4. After taking two years off from doing stand-up, Pryor announced his 1978 concert tour – the one immortalized on Wanted: Live in Concert – while chatting with Steve Martin on The Tonight Show.

Two of 1978’s greatest comedy minds met up on June 19, 1978, when Steve Martin, guest-hosting The Tonight Show for Johnny Carson, welcomed Richard Pryor as his first guest of the evening. After having stepped away from stand-up for an extended period in order to focus on feature films, Pryor revealed that he’d just taken his first baby steps toward getting back on stage in a big way, and it was more than a little bit intimidating for him. “I’m scared,” he told Martin. “I just started back, and it’s very hard. I haven’t worked in a couple of years. Getting your legs back is very hard, as they say.” Clearly, Pryor found his legs: the tour was a tremendous success, as was the resulting 2-LP live album, Wanted: Live in Concert.

5. Live on the Sunset Strip was another Grammy Award winner for Pryor, but it’s best remembered for his frank, frightening, and yet somehow still funny telling of how he caught fire while freebasing cocaine.

June 9, 1980 was not a great day for Richard Pryor. As he revealed in his aforementioned autobiography, Pryor Convictions, that’s the date when, after spending several days freebasing cocaine, he decided to attempt suicide by pouring 151-proof rum over himself and lighting himself on fire. He survived, of course, although the damage was decidedly severe, but it took some time before the press-friendly claim that he’d accidentally been burnt when a glass of rum caught fire evolved into something far closer to the truth on Live on the Sunset Strip. Over the years, Pryor’s retelling of that evening and its after-effects have often been streamlined into a single line – “When you’re on fire and running down the street, people will get out of your way!” – but if that’s all you remember, then it’s time you revisited it.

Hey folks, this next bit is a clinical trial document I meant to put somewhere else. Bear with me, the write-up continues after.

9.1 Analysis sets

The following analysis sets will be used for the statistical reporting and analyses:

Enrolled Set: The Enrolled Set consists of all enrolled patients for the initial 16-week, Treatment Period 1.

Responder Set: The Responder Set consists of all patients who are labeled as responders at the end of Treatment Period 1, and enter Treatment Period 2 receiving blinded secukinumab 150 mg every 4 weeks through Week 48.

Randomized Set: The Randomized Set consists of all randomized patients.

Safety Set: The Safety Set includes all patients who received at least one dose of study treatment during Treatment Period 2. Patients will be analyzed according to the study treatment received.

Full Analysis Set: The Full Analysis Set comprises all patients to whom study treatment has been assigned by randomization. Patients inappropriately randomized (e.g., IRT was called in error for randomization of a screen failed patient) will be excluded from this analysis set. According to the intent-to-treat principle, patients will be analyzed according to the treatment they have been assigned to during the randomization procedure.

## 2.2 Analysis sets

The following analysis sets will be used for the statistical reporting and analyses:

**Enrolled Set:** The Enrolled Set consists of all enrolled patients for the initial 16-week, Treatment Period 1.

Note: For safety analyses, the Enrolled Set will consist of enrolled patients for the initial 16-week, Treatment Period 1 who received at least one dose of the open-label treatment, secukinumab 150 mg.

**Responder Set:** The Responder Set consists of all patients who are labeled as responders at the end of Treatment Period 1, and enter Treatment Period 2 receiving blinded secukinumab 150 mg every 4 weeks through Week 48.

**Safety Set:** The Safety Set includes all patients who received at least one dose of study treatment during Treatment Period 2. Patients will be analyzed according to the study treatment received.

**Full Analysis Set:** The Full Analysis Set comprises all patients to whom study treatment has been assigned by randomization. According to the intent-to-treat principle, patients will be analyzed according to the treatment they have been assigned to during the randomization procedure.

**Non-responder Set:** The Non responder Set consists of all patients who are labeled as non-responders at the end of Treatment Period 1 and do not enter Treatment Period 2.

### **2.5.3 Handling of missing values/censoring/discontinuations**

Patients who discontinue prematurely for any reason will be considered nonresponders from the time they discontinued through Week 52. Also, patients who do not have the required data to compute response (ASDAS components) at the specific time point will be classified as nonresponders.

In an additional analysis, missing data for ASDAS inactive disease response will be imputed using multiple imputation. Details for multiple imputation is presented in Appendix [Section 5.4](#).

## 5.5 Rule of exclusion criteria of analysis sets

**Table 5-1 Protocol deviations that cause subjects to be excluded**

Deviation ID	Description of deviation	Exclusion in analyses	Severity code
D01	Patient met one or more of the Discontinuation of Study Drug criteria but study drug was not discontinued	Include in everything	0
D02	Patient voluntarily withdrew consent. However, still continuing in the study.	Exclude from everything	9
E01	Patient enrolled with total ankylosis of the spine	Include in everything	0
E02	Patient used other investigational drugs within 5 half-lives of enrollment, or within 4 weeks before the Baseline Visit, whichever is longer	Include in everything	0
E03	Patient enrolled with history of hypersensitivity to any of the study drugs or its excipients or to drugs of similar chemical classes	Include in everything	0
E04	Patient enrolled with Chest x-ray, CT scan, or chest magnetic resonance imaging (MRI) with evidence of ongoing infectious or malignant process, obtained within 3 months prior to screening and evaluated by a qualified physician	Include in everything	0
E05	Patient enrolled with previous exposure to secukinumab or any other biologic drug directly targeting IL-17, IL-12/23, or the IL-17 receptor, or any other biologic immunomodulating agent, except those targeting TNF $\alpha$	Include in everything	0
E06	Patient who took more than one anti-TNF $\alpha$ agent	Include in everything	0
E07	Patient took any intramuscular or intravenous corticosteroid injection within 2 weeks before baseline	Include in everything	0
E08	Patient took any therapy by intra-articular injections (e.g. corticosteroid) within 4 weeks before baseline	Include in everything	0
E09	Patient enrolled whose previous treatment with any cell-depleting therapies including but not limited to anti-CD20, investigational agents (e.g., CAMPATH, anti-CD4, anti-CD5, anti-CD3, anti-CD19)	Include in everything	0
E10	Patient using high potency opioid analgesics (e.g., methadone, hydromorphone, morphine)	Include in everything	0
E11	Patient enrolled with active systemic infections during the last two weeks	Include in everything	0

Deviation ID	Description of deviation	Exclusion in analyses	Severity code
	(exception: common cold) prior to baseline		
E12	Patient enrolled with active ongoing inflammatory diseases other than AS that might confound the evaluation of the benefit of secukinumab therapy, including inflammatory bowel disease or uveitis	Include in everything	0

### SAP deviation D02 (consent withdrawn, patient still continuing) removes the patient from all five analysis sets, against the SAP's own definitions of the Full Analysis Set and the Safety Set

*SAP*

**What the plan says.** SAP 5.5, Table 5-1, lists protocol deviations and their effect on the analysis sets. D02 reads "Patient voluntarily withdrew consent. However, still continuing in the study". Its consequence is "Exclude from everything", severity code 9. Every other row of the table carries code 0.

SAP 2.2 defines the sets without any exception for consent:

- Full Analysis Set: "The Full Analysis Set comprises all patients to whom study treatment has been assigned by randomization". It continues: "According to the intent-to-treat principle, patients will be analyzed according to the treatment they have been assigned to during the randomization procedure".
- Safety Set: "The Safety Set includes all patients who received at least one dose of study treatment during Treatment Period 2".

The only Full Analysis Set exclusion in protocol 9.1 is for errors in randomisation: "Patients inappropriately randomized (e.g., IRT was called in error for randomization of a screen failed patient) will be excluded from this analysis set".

6. Pryor may not have retired from stand-up after releasing 1983’s Here and Now – indeed, he continued touring into 1992 – but it nonetheless proved to be his final album.

Given the near-instant legendary status achieved by Live on the Sunset Strip, it’s understandable that Here and Now is often seen as a lesser Pryor album, but it’s all a matter of opinion. For instance, when Roger Ebert reviewed the film version of the concert, he doled out four stars without hesitation, declaring that “the Richard Pryor we see on screen in Here and Now has obviously found some kind of peace with himself that was lacking in the Sunset Strip film: he can smile more easily; he doesn't have to reach for effects; he handles audience interruptions with grace and cool; he is the master of his instrument.”

Unfortunately, the master would soon be stricken by multiple sclerosis, which would dull that instrument considerably. In an attempt at defiance, Pryor appeared at the Comedy Store in 1992, taking the stage by saying, “I’m happy to be here,” then adding, “I’m happy everybody sees me alive,” before going into a set about MS and its effects on him. It wasn’t necessarily the funniest material Pryor had ever delivered, but it was certainly poignant, and he was right: as much as anything people were just glad to see him on a stage again. If only it had been enough to result in another album...